Information crucial in dangerous times
The frightening, destructive and fatal Port Hills fires this week have been witnessed by probably hundreds of thousands of people, giving rise to concern and anxiety, even among those whose homes and businesses were well out of the fire zones or evacuation areas. To those watching, from near or far, a lack of reliable information has sometimes been excruciating.
Civil Defence Minister Gerry Brownlee said yesterday he was getting his ‘‘most accurate advice’’ from the news media rather than from officials at key moments during the emergency. This was saying something because the news media was in turn scrambling to get useful information that it could pass on to the public and, apparently, the minister.
Some will say that when a crisis of this magnitude hits, people need to get on with dealing with it, rather than telling people what is going on. This is misguided. Reliable information is crucial in dangerous times – to calm public anxiety, to mobilise resources from within the community, to tell people to move when they need to, and to warn people to stay away at times. Anyone who lived through the earthquakes of 2010-2011 will remember the necessary public hunger for information about what was going on.
New Zealand authorities and agencies have had plenty of practice in dealing with disasters in recent years, but sometimes still seem to fall short in getting necessary information and advice out. The confusion over the tsunami warning following last November’s Kaikoura earthquake is another example. In other cases, authorities have made questionable decisions – central Wellington was reopened far too quickly after the Kaikoura quake because Mayor Justin Lester didn’t want to create ‘‘fear or hysteria’’ by keeping the CBD closed. Fear and hysteria are more likely when people are ill-informed.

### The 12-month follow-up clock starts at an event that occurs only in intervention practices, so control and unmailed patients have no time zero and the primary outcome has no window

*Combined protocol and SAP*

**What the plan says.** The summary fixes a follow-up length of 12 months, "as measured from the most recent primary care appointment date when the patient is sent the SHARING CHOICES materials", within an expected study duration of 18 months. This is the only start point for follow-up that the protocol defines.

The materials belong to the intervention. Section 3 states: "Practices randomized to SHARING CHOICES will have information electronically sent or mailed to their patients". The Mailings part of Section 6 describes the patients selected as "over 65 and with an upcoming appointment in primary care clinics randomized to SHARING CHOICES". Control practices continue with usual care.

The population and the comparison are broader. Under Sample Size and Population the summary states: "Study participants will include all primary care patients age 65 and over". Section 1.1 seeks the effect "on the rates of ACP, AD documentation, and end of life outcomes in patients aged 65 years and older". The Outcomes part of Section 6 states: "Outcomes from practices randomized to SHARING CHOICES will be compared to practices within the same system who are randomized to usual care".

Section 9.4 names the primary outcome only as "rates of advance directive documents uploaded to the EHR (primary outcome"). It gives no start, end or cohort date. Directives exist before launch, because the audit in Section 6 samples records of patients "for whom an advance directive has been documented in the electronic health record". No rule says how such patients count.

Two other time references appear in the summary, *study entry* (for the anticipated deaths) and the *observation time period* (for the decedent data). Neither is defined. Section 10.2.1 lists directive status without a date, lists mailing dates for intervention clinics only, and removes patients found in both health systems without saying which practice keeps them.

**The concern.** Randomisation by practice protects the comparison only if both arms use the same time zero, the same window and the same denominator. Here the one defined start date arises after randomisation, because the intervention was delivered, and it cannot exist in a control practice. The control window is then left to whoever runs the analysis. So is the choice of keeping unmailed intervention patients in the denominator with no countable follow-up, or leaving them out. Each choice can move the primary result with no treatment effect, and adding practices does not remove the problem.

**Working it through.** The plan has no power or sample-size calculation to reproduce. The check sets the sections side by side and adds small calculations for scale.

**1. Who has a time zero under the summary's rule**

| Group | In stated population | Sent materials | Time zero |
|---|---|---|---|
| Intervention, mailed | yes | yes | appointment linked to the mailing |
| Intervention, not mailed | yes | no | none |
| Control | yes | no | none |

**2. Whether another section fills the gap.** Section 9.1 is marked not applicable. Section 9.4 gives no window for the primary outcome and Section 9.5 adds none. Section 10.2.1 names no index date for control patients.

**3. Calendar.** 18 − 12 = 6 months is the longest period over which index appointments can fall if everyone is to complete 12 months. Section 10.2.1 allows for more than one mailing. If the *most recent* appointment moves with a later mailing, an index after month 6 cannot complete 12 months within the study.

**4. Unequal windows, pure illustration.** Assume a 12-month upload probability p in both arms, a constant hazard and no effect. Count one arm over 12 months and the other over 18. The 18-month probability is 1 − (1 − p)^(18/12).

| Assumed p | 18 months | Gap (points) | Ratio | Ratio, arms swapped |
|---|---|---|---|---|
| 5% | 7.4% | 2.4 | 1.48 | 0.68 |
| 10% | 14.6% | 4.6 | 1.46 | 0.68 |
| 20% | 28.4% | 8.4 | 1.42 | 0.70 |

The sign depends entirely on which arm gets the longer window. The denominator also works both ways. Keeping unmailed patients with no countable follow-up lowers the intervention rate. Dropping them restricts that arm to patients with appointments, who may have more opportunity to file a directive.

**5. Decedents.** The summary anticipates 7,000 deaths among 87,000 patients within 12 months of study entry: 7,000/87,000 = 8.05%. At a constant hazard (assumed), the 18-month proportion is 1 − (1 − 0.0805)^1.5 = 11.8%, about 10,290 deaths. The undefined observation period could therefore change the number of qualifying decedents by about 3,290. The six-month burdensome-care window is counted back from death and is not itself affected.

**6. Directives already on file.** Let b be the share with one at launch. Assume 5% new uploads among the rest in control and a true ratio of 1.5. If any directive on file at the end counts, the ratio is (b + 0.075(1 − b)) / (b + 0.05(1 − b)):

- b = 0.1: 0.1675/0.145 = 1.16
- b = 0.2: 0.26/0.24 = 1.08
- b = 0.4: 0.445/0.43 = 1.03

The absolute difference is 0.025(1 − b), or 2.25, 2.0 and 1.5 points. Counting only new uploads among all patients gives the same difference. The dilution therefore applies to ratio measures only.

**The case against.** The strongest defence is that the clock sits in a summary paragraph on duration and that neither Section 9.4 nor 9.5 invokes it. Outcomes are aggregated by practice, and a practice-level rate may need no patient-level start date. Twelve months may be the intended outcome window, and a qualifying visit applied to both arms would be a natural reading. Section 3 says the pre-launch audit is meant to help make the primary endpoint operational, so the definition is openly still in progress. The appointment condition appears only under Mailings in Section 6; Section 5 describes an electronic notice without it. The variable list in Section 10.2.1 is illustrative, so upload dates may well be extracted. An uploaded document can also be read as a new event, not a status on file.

In Christchurch this week, the state of emergency was declared 48 hours after the fires started, after mass evacuations began and only after a serious escalation of the blazes which might have been foreseen in a worst-casescenario risk assessment. Civil Defence guidelines state that states of emergency should be declared ‘‘early rather than late’’ – advice which seems to have been ignored in this case. No-one can doubt the bravery and dedication of those on the front lines, but there seems to have been blocked lines of communication at the strategic level.
Maybe part of the problem is that New Zealand, a country of just 4.5 million people, has multiple layers of authorities and agencies with sometimes conflicting roles. The fires have burned across the boundaries of Christchurch City and Selwyn District, which is why the state of emergency was declared jointly by mayors Lianne Dalziel and Sam Broughton. How long did it take them to coordinate that decision? Could a single authority have done it more quickly? Brownlee had the power to declare an emergency himself, as did the wider-area Civil Defence Emergency Management Group, but they did not do so. The Selwyn Rural Fire Authority was the lead agency in fighting the fires, which seemed incongruous once houses in Christchurch city suburbs began to burn.
There has to be a swifter and simpler way of dealing with emergencies, and in letting people know how to react. That needs to be one of the lessons learned from these fires.
Fear and hysteria are more likely when people are ill-informed.